The path now climbed gently out of Shell Bay towards the start of Kincraig Hill.  To our left recently ploughed fields were ready for the coming year’s crops and only metres to our right waves crashed and sprayed over dark gnarled rocks.  Once again out came the camera and the Fatdog and I clambered down the sandy slope to “catch a wave”.

The Fatdog looked at me reproachfully.

Looking back across Shell Bay.

You may have noticed that I spent a fair bit of time with camera in hand.  A good chunk of our walking time had now gone and a decision would have to be made soon regarding the limit to today’s expedition.  It was now unlikely that we could walk as far as Elie and make it back to Lower Largo before dark.  I opted to finish on Kincraig Hill which would, no doubt give us a decent view towards Elie before turning back.

Back on the trail the path began to climb steeply up rough steps to overlook flat shelves of rock projecting into the crashing waves below.  We were now in clifftop territory and it was time for the Fatdog to be hooked up.

As we neared the hill’s summit more of the old concrete defence bunkers appeared.  Kincraig Hill is a natural viewpoint overlooking the beaches east and west as well as out over the Forth Estuary.  It is not hard to imagine why such a strategic point had been heavily fortified.  The one closest to the summit looked as if it had taken a direct hit but there was no indication if it was damaged during times of conflict or whether it was time itself which had led to its collapse.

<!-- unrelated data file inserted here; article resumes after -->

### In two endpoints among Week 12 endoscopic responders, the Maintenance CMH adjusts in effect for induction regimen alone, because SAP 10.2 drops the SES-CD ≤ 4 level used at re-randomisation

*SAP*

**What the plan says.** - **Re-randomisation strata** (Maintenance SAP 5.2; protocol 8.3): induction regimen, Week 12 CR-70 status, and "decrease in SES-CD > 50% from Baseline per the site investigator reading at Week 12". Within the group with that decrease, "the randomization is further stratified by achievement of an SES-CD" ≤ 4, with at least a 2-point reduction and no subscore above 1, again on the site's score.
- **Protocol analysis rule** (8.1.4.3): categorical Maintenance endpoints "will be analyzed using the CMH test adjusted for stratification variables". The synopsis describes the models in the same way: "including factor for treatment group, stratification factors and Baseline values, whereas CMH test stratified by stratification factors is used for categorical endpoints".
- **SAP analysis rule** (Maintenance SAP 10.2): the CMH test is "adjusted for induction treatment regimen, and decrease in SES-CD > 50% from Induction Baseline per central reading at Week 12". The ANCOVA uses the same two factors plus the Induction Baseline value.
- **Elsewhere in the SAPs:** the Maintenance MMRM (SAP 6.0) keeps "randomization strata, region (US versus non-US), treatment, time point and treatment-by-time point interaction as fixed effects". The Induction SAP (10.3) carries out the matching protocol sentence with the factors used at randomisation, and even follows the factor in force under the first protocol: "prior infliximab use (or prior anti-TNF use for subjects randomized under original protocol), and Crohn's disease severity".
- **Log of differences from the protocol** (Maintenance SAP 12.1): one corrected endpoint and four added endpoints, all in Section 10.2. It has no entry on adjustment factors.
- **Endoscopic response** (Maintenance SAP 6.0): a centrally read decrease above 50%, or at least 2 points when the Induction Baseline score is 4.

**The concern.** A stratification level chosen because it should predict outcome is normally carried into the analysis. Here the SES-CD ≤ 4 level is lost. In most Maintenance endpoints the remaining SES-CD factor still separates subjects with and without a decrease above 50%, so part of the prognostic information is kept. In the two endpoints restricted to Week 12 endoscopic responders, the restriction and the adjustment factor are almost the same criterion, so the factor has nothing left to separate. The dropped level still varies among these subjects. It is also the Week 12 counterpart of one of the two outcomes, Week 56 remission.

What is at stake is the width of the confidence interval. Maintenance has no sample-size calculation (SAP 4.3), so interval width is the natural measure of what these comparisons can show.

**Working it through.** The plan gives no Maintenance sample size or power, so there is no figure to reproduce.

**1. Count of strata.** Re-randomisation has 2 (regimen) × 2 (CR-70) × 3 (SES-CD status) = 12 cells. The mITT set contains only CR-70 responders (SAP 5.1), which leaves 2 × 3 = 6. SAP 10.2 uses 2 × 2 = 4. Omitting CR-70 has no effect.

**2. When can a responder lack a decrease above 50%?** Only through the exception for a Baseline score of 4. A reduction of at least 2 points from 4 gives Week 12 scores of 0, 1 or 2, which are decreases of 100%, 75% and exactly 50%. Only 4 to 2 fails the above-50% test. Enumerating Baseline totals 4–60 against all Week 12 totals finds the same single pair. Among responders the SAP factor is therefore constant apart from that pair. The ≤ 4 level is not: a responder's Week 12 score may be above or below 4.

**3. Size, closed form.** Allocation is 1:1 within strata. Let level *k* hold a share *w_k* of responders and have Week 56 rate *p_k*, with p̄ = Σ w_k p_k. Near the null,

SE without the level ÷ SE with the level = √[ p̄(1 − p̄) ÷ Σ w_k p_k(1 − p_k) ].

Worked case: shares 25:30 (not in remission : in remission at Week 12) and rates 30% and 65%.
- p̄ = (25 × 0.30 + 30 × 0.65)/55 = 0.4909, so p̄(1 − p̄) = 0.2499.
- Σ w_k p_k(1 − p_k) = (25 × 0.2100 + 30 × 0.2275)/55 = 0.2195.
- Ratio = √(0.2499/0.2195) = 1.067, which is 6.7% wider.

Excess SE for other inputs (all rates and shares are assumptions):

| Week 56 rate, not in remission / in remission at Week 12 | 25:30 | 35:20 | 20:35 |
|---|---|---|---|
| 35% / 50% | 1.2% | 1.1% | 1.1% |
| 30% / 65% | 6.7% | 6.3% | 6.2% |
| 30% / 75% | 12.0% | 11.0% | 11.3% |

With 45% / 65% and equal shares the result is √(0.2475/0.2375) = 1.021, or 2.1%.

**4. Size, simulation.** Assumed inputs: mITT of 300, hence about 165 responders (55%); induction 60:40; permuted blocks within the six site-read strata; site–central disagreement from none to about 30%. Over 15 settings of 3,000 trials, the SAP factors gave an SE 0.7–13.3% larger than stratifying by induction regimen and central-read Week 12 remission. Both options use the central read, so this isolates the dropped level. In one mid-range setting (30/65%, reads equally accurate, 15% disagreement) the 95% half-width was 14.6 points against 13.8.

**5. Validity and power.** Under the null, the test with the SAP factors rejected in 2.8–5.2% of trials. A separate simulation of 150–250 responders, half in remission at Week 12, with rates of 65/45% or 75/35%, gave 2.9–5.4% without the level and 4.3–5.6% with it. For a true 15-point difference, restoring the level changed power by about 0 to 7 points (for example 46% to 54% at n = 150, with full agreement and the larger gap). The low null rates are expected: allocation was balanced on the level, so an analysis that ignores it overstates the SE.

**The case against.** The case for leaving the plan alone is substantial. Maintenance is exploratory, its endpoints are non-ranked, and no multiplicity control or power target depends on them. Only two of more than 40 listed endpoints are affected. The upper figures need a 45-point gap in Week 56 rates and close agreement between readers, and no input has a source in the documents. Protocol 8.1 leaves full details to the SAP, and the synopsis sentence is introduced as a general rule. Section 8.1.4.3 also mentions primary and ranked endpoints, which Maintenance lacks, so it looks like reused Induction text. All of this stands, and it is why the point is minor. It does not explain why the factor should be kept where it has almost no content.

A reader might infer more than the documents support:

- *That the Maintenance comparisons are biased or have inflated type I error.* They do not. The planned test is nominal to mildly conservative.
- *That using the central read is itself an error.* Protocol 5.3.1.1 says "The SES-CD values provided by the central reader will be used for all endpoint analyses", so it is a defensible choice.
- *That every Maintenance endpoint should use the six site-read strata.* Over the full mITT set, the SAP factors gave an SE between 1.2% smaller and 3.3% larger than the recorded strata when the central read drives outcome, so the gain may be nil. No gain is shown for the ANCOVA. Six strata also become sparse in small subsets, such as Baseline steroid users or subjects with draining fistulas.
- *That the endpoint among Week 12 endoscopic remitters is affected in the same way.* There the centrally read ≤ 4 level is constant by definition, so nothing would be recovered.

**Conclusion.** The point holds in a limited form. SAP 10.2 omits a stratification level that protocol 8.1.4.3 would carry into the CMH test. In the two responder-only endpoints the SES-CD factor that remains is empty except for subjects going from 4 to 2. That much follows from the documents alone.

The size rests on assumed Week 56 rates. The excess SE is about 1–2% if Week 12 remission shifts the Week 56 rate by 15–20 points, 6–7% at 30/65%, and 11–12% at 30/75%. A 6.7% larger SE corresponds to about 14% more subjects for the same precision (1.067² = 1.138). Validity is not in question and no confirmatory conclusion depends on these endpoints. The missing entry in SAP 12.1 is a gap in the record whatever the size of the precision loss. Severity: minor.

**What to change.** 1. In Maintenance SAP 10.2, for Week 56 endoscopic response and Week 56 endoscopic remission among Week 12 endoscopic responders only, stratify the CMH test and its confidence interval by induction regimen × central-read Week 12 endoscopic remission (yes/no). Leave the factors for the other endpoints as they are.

Looking over Elie

“Are you looking for the King Eider?” an exceedingly polite female voice inquired from behind.  Binoculars around her neck my surprise visitor bent down to give Maisie a clap.

Then, looking the Fatdog straight in the eyes she asked.

“And what is one’s name?”

Given the fact that I knew it might be some time before she received an answer I decided to intervene.  The Fatdog beamed happily.

It transpired that, in bird watching circles, a King Eider (duck) had been seen in this vicinity and was a bit of a rarity, it being a native of such chilly parts as Iceland and Greenland.

I normally recognise duck by its proximity to the pancakes and Hoisin Sauce and by now the Fatdog was raking through the pack for the bowls and chopsticks.  I resolved, on returning home, to look up my big DK book, “The Eejit’s Guide to Burdz”, and see what a King Eider looked like.